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 Biodiesel may worsen global warming relative to petroleum diesel

23/4/07 (mongabay.com)  -  Biodiesel and petroleum diesel have similar environmental impact

Biodiesel made from rapeseed could increase rather than reduce greenhouse emissions compared to conventional diesel fuels, reports a new study published in the journal Chemistry & Industry. Overall the researchers found that petroleum diesel and rapeseed biodiesel, presently the main biofuel used across Europe, have a similar environmental impact. The results suggest that efforts to mitigate climate change through the adoption of rapeseed biodiesel may be of little use beyond energy security.

Comparing the full lifecycle emissions of greenhouse gases by the two fuels from production through combustion in cars, Eric Johnson, editor of Environmental Impact Assessment Review, and Russell Heinen, Vice President of SRI Consulting, found that "biodiesel derived from rapeseed grown on dedicated farmland emits nearly the same amount of greenhouse gas emissions (defined as CO2 equivalents) per km driven as does conventional diesel."

They show that about two-thirds of greenhouse gas emissions from rapeseed biodiesel occur during the farming of rapeseed, when nitrous oxide (N2O), which is 200-300 times as potent a greenhouse gas as CO2 otherwise, is released into the atmosphere. In contrast, petroleum diesel releases roughly 85 percent of its greenhouse gas emissions during combustion in a vehicle's engine, the final use stage.


Biodiesel yield (gallons per acre) of various crops. 

The researchers say that the difference may be greater depending on land use.

"If the land used to grow rapeseed was instead used to grow trees, petroleum diesel would emit only a third of the CO2 equivalent emissions as biodiesel," stated a release from the Society of Chemical Industry, publisher of Chemistry & Industry.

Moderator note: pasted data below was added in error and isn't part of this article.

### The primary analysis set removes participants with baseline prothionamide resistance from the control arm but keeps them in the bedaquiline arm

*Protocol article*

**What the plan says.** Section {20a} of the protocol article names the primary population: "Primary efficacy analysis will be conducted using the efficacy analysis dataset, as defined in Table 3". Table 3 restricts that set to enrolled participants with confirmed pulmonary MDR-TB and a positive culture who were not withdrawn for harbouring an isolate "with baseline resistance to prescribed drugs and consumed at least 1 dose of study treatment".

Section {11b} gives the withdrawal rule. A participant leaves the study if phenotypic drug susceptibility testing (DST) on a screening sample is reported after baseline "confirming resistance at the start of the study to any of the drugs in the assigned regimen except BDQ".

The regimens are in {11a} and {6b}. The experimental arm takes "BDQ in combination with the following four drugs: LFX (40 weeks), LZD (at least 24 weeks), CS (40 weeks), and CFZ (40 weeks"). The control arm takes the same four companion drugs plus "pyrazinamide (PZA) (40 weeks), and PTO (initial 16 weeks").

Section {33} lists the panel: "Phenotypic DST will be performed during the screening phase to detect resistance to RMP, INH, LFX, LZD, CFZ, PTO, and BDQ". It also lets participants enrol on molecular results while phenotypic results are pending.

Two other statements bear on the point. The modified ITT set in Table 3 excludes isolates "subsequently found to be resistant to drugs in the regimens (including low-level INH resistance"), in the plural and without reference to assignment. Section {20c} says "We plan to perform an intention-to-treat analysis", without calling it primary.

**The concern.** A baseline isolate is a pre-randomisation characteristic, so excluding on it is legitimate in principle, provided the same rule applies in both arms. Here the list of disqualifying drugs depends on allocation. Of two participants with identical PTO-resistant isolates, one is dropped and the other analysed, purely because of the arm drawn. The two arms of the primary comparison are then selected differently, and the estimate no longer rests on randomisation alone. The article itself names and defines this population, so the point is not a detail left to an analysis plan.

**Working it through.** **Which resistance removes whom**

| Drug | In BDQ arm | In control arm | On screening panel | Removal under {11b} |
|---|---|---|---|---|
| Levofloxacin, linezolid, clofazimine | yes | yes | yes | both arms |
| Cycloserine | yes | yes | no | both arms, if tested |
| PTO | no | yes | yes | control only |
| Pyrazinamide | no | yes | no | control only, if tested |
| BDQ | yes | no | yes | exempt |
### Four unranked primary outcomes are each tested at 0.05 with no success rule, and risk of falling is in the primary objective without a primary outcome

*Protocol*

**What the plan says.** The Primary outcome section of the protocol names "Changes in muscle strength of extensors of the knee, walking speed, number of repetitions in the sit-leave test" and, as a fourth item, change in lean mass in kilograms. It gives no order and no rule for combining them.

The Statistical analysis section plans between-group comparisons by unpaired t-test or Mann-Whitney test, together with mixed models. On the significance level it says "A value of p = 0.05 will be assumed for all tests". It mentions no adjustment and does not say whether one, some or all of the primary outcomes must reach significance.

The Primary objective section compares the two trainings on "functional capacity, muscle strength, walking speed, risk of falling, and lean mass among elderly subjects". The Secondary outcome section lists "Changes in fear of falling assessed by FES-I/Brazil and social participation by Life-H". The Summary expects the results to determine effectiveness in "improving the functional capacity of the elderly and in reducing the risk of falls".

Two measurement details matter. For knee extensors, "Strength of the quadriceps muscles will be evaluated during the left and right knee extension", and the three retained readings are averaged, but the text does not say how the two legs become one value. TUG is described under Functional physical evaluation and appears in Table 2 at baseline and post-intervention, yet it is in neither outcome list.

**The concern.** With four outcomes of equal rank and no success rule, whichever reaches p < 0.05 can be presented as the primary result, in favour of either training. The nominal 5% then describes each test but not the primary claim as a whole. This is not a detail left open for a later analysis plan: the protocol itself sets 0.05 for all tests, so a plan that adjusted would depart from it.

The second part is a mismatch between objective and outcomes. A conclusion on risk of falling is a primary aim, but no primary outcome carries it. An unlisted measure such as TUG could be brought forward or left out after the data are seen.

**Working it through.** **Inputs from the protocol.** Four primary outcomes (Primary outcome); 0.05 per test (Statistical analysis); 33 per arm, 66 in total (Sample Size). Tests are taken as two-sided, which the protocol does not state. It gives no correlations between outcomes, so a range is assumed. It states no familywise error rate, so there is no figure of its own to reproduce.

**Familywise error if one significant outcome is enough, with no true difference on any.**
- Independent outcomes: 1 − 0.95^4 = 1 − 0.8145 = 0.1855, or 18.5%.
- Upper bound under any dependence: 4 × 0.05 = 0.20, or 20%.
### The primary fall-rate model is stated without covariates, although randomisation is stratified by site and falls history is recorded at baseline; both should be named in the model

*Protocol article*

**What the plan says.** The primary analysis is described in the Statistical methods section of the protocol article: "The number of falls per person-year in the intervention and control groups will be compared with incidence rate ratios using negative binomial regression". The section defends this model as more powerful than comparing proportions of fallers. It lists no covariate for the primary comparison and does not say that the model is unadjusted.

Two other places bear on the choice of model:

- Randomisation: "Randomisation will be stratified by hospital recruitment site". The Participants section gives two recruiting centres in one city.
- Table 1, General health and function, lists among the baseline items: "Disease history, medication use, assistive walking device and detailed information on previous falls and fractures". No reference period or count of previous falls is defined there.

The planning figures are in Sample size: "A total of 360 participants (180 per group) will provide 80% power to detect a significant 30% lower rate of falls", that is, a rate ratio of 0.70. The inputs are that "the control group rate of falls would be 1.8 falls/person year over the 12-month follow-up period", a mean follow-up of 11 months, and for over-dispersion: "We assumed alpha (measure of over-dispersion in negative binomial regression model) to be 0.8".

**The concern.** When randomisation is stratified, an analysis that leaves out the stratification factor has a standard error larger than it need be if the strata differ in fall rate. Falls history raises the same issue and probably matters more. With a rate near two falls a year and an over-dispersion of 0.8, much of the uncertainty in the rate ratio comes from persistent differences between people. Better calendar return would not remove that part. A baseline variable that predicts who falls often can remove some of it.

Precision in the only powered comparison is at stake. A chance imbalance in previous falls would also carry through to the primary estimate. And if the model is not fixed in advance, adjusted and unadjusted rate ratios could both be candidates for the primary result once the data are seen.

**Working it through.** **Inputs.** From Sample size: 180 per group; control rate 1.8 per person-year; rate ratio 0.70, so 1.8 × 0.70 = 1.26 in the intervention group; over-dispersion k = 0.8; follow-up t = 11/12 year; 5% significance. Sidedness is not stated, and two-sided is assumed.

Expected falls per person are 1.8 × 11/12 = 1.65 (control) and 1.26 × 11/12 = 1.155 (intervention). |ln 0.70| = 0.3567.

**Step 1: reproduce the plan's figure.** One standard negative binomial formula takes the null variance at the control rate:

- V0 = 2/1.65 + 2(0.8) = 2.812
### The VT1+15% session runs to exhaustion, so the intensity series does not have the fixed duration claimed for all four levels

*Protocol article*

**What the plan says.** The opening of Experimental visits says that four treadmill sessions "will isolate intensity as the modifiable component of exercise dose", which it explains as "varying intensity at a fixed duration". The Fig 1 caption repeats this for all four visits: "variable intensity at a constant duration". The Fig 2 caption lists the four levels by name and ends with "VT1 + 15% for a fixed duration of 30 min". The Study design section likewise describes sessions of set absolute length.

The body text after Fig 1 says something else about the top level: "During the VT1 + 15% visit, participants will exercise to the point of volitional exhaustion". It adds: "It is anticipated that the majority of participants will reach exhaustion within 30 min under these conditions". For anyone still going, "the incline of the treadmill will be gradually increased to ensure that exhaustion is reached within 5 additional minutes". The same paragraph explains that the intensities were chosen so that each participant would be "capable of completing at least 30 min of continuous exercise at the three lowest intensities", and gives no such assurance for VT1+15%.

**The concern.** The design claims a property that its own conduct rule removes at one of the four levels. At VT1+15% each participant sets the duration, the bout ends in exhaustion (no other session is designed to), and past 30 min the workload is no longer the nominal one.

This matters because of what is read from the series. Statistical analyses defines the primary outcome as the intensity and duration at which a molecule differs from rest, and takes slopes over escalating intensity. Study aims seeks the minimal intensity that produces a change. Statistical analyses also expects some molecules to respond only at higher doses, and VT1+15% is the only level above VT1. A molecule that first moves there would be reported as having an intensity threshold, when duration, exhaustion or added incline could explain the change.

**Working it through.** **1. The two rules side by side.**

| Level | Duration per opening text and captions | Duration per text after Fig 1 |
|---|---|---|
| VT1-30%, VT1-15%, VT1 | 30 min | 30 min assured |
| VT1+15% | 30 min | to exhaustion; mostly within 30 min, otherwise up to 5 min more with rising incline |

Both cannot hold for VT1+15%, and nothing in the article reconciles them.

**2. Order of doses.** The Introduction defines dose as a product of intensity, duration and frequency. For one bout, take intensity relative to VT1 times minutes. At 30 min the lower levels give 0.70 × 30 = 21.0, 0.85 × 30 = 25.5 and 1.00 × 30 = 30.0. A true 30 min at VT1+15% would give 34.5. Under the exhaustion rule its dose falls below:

The authors say their study has implications for European policymakers looking to meet binding commitments under the Kyoto Protocol.

"Our study suggests that farmers in Europe who are growing rapeseed for biodiesel might combat global warming in a more effective way, namely by converting those fields into forests and using conventional diesel for fuel," Johnson told mongabay.com. "It also suggests that rapeseed biodiesel does not deliver the global warming benefit over conventional diesel that is so often presumed by EU member states."

Overall the study found that biodiesel and petroleum diesel have similar environmental impact.

"In addition to our study of global warming, we also compared the two fuels in terms of a range of other environmental impacts – from eco and biological toxicity to ozone layer depletion and acidification," the authors wrote. "To do so, we weighted the complete emissions inventories of each system, not just greenhouse gases, by using a commonly used impact assessment method. The answer is equivocal: petroleum diesel comes out ahead in five categories; biodiesel comes out ahead in the other five."

Johnson is now looking at the lifecycle climate impact of other sources of biodiesel, like soybeans and oil palm.

"We are studying [palm oil and soybeans] at present and hope to have answers in a few months' time," Johnson said. "A key factor here will be - as it was for rapeseed - nitrous oxide (N2O, or laughing gas) emissions from their farming. N2O is a significant global warmer, with a 100-year global warming potential of 296 (carbon dioxide's GWP is 1). There is much research and debate going on about N2O emissions, and I'm trying to get abreast of it for these other crops."

Transportation currently accounts for more than a 20 percent of all EU greenhouse gas emissions, according to a statement from the Society of Chemical Industry. The 2003 EU Biofuels Directive seeks to increase the levels of biofuels to 5.75 percent of all transport fuels by 2010 and 10 percent by 2020, up from about 2% today.

Eric Johnson and Russell Heinen (2007). Petroleum diesel vs biodiesel: The race is on. Chemistry & Industry — 23 22 April 2007.

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